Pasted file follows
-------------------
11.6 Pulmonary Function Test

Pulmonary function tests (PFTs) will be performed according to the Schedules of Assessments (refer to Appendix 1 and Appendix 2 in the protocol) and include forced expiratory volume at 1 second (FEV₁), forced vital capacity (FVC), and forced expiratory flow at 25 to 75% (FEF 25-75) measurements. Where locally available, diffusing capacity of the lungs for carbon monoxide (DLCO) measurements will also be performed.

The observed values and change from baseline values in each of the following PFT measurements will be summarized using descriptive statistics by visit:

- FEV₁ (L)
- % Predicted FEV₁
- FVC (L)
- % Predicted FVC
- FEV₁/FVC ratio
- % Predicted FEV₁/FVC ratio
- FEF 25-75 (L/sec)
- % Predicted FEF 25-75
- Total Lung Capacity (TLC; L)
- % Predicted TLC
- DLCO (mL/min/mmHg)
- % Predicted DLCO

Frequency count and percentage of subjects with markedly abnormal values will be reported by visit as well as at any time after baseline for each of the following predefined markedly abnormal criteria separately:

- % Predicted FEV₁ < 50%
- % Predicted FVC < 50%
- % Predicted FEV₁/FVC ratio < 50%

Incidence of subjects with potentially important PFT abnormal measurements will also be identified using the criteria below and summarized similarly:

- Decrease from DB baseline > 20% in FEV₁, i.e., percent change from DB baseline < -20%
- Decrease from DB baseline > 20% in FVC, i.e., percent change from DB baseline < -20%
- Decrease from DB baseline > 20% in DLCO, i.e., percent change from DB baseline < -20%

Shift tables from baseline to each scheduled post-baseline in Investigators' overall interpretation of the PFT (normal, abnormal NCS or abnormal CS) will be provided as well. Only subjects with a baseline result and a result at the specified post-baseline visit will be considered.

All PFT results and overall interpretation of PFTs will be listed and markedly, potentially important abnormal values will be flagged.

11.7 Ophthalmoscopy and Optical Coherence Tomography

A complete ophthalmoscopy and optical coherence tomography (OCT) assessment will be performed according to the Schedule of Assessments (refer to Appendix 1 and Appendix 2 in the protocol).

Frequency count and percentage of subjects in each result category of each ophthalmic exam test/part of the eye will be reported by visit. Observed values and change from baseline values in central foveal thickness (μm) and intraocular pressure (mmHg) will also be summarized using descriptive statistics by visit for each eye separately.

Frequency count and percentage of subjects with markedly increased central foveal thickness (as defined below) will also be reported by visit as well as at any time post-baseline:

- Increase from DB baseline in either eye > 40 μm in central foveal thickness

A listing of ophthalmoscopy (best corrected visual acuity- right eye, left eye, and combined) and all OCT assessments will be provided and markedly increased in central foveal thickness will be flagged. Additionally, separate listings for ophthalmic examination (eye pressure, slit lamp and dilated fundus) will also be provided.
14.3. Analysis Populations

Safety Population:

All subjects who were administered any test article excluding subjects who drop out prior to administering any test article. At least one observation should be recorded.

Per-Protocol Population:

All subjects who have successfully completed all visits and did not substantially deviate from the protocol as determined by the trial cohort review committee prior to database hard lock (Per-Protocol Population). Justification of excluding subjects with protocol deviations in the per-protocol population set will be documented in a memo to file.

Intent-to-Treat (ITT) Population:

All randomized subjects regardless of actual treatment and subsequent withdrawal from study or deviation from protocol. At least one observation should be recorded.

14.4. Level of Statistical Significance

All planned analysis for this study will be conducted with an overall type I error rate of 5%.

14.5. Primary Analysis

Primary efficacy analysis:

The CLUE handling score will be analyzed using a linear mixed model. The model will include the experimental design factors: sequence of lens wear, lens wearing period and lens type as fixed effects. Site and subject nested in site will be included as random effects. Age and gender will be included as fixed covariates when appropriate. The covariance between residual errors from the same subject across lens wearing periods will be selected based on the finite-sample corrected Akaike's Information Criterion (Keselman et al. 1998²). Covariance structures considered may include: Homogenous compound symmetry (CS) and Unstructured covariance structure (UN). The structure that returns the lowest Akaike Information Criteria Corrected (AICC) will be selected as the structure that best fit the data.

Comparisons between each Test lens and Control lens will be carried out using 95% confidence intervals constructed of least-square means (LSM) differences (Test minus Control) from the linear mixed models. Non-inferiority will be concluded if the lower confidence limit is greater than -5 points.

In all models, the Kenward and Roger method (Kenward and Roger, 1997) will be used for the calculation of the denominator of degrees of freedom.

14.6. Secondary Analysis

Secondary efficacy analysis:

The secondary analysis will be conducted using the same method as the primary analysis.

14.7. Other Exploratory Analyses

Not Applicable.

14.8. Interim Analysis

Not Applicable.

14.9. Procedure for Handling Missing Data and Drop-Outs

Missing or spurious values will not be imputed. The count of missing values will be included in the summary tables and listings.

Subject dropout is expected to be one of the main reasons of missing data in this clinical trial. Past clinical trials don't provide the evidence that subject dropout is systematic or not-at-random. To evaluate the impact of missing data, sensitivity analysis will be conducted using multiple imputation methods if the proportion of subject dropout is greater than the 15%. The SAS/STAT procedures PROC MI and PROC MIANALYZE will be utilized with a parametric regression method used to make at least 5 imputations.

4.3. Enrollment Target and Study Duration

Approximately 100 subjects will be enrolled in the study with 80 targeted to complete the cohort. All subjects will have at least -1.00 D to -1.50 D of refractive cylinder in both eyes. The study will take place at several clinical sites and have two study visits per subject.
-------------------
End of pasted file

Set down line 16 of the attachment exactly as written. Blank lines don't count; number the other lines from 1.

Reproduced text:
Frequency count and percentage of subjects with markedly abnormal values will be reported by visit as well as at any time after baseline for each of the following predefined markedly abnormal criteria separately: